My patching process for older patches

I’m just wondering what people’s thoughts about this process are.

In many cases we need to be deploy older patches (released before the current year) to clients on our network. What I’ve done is created a site called “Old Patches”, and have created baselines broken down by year for years that don’t have many patches, or by quarter for years that have a lot of patches. This keeps the number of baseline components to a reasonable level.

In our regular patch site, there is a policy that looks for a custom setting called Last_Patch_Baseline. If it doesn’t exist, or if it exists and is set to 0 the relevant computer is automatically subscribed to the Old Patches site.

Each of the baselines in the Old Patches site has the “baseline will be relevant…” setting disabled for every component except the last one, which is a task that sets the value of Last_Patch_Baseline. For the first baseline (the one with the oldest patches) the relevance is set so if Last_Patch_Baseline doesn’t exist or is set to 0 it becomes relevant. The last task that sets the Last_Patch_Baseline value sets it to the name of the baseline.

The next baseline (next oldest patches) checks the value of Last_Patch_Baseline and if it’s set to the name of the previous baseline, it becomes relevant. Again, the last task sets the Last_Patch_Baseline to the name of the baseline.

Back in the regular patching site there is a policy that looks for the value of Last_Patch_Baseline to be the name of the very last Old Patches baseline, when a computer becomes relevant it unsubscribes that computer from the Old Patches site.

I also have a task in the regular patching site to reset the Last_Patch_Baseline to 0, this will force any computer that has already gone through the old patching process to become relevant again.

With this process any new computer that comes onto the network will first install any old patches that may be applicable so when it comes time to do our regular patching they will be close to being up to date.


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I don’t know enough about Auto-Patch but that may answer this question entirely – otherwise a solution using the REST API could be employed.

The reason we avoid having numerous large baselines is the client has to evaluate every single patch in the baseline – and because a baseline is just Fixlet1 AND Fixlet2 AND Fixlet3, the agent has to evaluate every single patch in the baseline in one swoop without being able to process anything else. This causes a ton of issues if not kept in check. This is on top of the relevance processing done by the agent of the patch itself in the Patches for Windows site.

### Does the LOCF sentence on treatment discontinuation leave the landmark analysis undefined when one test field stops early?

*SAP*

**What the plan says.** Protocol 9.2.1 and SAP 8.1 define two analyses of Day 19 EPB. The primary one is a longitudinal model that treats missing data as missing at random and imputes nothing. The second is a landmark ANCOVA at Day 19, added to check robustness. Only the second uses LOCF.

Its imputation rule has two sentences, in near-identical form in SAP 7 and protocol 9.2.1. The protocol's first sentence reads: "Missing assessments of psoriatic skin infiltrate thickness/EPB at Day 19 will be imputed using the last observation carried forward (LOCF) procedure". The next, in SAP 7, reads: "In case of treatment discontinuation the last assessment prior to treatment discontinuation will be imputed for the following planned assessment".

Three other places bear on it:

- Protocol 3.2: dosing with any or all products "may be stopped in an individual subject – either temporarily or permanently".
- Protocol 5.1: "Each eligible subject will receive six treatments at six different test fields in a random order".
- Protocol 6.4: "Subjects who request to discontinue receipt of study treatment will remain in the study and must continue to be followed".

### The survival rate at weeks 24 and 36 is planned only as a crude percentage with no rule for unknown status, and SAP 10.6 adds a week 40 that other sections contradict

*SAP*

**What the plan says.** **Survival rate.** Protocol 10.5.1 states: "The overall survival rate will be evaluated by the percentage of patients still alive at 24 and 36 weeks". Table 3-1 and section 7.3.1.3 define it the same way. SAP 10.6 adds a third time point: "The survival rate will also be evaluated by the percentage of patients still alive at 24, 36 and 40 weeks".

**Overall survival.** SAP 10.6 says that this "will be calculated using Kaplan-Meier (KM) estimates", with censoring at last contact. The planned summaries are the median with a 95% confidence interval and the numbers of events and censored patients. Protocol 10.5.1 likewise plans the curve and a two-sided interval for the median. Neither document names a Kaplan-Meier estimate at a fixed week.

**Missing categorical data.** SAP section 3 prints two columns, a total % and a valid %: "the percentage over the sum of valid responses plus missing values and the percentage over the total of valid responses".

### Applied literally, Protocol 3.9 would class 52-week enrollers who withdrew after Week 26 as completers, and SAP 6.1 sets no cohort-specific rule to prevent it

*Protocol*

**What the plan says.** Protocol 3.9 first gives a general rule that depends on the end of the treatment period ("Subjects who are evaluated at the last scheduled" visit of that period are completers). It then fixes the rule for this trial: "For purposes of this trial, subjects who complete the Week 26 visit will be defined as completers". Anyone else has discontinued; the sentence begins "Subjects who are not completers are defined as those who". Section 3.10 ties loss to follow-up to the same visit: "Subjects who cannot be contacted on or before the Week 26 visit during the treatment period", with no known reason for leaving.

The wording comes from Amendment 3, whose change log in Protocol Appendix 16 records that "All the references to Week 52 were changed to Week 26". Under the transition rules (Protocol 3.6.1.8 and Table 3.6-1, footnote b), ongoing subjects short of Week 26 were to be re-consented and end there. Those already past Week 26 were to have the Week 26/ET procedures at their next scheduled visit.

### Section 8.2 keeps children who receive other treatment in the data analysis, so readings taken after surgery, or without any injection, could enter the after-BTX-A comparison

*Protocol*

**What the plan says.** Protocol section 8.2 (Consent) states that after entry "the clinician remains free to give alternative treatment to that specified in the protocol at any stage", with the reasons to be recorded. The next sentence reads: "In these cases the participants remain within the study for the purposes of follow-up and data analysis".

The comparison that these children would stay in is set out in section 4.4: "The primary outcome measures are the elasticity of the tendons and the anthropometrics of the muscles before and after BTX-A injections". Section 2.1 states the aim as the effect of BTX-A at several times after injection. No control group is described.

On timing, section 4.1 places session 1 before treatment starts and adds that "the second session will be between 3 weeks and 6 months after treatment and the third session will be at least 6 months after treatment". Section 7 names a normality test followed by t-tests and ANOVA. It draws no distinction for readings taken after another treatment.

There is nothing you can do to avoid the processing of the original Fixlet in Patches for Windows – so it’s best to take advantage of that.

I think the optimal solution is a solution using the REST API:

  1. Query for missing legacy patches
  2. Compile a list of devices and their legacy missing patches
  3. Query to see if any of those legacy missing patches have open actions the devices in the list
  4. Create a mailbox action (an action which targets specific agent IDs) against each device with its list of missing patches (or create a mailbox action for each patch against any missing devices).

In this we reduce client relevance evaluation time in exchange for a potentially large number of mailbox actions. Mailbox actions are specifically designed to scale much better from a client perspective than normal actions because only the targeted devices even know that the action exists.

Based on your comments I’ve changed how I handling this. I’ve gotten rid of all of what I had listed in the first post in this thread and now have a script that checks each computer in our “patching” site, then creates baselines based on regional computer groups. The appropriate baseline is deployed to computers based on the group membership. This covers not only legacy patches but any new patches that are required. The downside is the first time we run like this some of the baselines will be pretty large, but going forward they should be much smaller.